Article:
February 27, 2008

My processing table today

When I arrived this morning, I felt confident that I would finish processing Benjamin Chew's legal papers. I had a few stacks, a few boxes with newly labeled folders, and some miscellaneous documents that still needed a place. I had one mysterious folder with only covers from letters and legal documents. I wondered "where are the documents that go with the covers?" I decided to look in another series that I had shifted. There were the letters and a bunch of new material related to an estate that Benjamin Chew administered. So much for the day's plan!

In the midst of these papers, there were some juicy bits of correspondence such as Samuel Chew's discussion of his upcoming conference with Quaker leaders about his daughter's marriage outside the faith:

"Breach of order & Discipline indeed always makes the by when one of Christ's Lambs gets out of the Fold, & they must act a Farce even when they are pleased at the Thing. It is upon this Ground that I am the Subject of Church Dealing for consenting to Betsey's Marriage to one of a different Persuation by the Hands of a Priest. I have had two Embassies from as many monthly meetings, to both which I behaved with great Civility & Decorum ..." Later in the letter, he refers to the fact that he was instructed to admit his error "from under my Hand or make my personal appearance at their Little vile Monthly Meeting." [Samuel Chew (1693-1744) to Edward Tilghman (1713-1785), July 29th 1741]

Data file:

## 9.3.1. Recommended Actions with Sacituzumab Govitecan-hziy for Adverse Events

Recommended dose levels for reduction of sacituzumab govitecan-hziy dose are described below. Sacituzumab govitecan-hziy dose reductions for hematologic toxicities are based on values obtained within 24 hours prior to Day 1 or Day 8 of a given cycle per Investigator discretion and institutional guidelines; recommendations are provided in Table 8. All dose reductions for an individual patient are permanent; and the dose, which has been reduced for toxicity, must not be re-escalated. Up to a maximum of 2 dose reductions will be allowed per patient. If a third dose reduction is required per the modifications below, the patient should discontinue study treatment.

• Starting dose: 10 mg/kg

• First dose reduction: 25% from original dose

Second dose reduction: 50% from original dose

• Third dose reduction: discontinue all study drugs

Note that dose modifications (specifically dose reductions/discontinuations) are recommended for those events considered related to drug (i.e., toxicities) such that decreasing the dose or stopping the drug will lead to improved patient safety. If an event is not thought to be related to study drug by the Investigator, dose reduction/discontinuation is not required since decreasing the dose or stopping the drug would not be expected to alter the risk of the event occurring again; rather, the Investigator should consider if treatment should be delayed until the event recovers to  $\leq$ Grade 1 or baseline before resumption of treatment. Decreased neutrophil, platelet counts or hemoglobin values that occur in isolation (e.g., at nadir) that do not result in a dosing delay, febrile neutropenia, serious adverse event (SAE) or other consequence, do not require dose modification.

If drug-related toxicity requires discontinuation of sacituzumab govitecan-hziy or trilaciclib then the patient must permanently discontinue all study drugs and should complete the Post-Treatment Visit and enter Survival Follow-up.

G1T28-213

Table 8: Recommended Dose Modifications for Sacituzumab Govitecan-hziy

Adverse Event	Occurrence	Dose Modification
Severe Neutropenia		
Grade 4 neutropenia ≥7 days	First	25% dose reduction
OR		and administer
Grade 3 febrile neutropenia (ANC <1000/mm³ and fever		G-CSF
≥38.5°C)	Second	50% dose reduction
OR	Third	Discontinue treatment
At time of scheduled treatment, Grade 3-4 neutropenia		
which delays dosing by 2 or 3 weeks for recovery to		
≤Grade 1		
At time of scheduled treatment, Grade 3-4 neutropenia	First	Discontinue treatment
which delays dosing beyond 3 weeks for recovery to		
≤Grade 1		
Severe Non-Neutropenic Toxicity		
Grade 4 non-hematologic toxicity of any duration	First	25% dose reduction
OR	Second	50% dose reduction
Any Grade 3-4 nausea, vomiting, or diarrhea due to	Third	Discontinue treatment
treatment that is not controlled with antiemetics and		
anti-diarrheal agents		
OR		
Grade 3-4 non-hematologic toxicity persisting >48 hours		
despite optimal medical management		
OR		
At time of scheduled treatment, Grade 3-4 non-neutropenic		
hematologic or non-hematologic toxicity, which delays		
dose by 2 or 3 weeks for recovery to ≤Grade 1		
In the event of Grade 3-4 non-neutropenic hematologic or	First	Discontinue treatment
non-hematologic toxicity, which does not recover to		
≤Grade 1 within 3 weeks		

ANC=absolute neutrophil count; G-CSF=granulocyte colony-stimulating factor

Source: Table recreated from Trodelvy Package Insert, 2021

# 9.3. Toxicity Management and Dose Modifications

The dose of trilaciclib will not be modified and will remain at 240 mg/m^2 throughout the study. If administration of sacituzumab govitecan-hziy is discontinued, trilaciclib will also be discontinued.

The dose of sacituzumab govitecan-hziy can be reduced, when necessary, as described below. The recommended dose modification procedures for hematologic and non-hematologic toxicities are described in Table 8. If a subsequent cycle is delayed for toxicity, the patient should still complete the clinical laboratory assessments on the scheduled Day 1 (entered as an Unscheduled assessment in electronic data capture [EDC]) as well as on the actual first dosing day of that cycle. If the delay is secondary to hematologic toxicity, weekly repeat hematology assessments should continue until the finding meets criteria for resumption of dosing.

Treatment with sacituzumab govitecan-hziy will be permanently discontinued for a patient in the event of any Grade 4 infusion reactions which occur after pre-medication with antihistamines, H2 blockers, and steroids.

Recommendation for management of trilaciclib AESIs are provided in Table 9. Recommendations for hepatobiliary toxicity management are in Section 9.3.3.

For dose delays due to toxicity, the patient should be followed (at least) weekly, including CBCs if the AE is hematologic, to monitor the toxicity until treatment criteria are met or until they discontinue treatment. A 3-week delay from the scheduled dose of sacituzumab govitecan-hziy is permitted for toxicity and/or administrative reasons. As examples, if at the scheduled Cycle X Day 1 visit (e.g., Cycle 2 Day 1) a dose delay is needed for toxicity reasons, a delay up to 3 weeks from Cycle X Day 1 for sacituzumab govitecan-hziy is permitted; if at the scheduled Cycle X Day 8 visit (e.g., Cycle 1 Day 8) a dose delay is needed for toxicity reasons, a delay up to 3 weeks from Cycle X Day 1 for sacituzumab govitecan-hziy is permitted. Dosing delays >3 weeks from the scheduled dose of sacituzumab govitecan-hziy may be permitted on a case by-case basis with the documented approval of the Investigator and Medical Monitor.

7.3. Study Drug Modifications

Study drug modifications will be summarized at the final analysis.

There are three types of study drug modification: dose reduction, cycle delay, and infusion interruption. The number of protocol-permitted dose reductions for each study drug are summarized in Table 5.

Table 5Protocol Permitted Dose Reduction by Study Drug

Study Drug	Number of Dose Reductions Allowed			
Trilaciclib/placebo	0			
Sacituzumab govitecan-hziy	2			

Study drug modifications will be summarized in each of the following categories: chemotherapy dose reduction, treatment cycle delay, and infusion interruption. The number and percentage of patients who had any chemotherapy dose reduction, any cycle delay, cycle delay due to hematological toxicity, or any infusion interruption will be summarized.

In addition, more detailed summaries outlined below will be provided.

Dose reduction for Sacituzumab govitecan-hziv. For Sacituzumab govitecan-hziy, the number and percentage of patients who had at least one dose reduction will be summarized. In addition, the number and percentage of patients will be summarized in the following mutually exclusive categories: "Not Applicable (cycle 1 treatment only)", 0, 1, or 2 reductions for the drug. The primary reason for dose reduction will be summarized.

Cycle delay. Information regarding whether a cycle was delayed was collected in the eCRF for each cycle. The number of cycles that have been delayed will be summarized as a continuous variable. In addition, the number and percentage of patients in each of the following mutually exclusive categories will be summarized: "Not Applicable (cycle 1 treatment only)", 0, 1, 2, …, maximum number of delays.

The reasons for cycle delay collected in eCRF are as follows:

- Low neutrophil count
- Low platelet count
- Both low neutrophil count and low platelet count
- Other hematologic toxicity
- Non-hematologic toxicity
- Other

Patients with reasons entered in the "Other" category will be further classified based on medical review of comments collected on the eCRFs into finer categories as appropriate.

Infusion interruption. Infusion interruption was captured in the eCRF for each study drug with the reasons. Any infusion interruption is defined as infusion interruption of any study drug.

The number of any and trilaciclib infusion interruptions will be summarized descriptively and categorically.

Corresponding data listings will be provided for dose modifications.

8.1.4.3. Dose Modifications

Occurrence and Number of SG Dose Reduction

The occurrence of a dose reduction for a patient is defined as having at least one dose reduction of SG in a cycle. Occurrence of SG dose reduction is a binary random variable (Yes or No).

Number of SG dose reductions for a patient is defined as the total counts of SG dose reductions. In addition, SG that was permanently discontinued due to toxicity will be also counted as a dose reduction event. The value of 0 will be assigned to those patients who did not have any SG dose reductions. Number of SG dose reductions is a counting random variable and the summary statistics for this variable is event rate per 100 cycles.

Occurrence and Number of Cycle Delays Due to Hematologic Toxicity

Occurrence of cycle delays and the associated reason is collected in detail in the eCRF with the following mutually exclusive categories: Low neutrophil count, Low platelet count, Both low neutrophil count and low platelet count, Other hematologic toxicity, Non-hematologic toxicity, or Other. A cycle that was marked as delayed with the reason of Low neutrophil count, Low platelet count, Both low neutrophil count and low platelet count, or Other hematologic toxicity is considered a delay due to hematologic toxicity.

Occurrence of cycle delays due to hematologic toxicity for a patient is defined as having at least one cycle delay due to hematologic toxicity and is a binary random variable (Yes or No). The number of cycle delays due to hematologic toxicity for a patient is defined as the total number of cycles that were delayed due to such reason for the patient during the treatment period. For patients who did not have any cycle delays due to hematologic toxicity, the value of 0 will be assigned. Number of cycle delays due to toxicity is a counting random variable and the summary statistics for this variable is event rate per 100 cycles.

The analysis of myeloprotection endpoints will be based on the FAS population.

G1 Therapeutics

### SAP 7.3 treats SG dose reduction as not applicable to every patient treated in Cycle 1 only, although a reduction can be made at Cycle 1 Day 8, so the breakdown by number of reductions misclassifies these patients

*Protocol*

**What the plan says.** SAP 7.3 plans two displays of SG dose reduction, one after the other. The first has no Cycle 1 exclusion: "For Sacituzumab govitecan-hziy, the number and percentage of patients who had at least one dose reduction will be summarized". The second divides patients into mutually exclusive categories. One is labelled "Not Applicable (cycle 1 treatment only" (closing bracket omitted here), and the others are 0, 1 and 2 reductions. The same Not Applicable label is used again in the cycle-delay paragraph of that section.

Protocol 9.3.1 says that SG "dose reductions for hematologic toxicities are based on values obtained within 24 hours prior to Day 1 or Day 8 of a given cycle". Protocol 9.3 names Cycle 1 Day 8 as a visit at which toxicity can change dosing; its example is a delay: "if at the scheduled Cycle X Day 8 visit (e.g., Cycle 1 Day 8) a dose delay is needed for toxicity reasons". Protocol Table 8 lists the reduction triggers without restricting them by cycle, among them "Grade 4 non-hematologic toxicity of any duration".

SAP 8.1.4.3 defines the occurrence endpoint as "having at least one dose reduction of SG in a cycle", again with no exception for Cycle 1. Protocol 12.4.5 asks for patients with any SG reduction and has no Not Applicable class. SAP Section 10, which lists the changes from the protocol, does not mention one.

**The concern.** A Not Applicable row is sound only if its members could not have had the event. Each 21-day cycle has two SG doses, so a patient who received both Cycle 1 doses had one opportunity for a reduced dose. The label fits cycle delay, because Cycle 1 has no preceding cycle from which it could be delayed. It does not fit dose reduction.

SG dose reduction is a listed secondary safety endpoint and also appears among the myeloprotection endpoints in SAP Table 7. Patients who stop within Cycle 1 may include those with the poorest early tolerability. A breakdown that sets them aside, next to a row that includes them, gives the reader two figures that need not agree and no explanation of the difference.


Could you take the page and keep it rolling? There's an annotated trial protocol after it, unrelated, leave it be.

He was certainly not a man to keep his opinions to himself.

February 22, 2008

Treaty at Easton


I just finished conservation on the Treaty at Easton. This manuscript is a "Report of the Committee of the Council appointed to enquire into the complaints of the Indians at the Treaty at Easton the 8th of November 1756." One of the great things about this document is the list of the signatures of the Indian Chiefs. For conservation, I replaced the torn paper wrapper, with a
new sheet of Cave Paper and mended the tears on the edges of the paper.

map of the land purchased from the Delawares

February 13, 2008

The Project Unfolds

The Chew Family Papers is one of the Historical Society of Pennsylvania's largest collections of family papers, spanning approximately 400 linear feet, and covering a period of nearly 300 years. This collection details the family's activities as lawyers and politicians, as well as the events of their daily lives.

The Chews were one of Philadelphia's wealthiest and most influential families. Benjamin Chew (1722-1810), his siblings, and descendants, played fundamental roles in shaping revolutionary and early federal America. They acted as lawyers for the Penn family, served on the Commission to determine the boundary line between Pennsylvania and Maryland, held high public offices, and purchased large amounts of property in the Delaware river valley. As one of the largest slave-owning families in the mid-Atlantic region, the Chews maintained numerous farms and plantations, and kept careful documentation about their practices.

This collection contains rich materials for researchers interested in slavery in the North, as well as more specific information about the lives of the Chew's slaves. In one letter, a slave named Joseph asks to be transfered to another place of employment so that he may be closer to his wife. There are many more such stories in this collection.

The correspondence, journals, accounts, and land records of the Chews illuminate the lives of slaves and servants, women and children, laborers and surveyors. As we open each box and unfold more bundles, new stories emerge.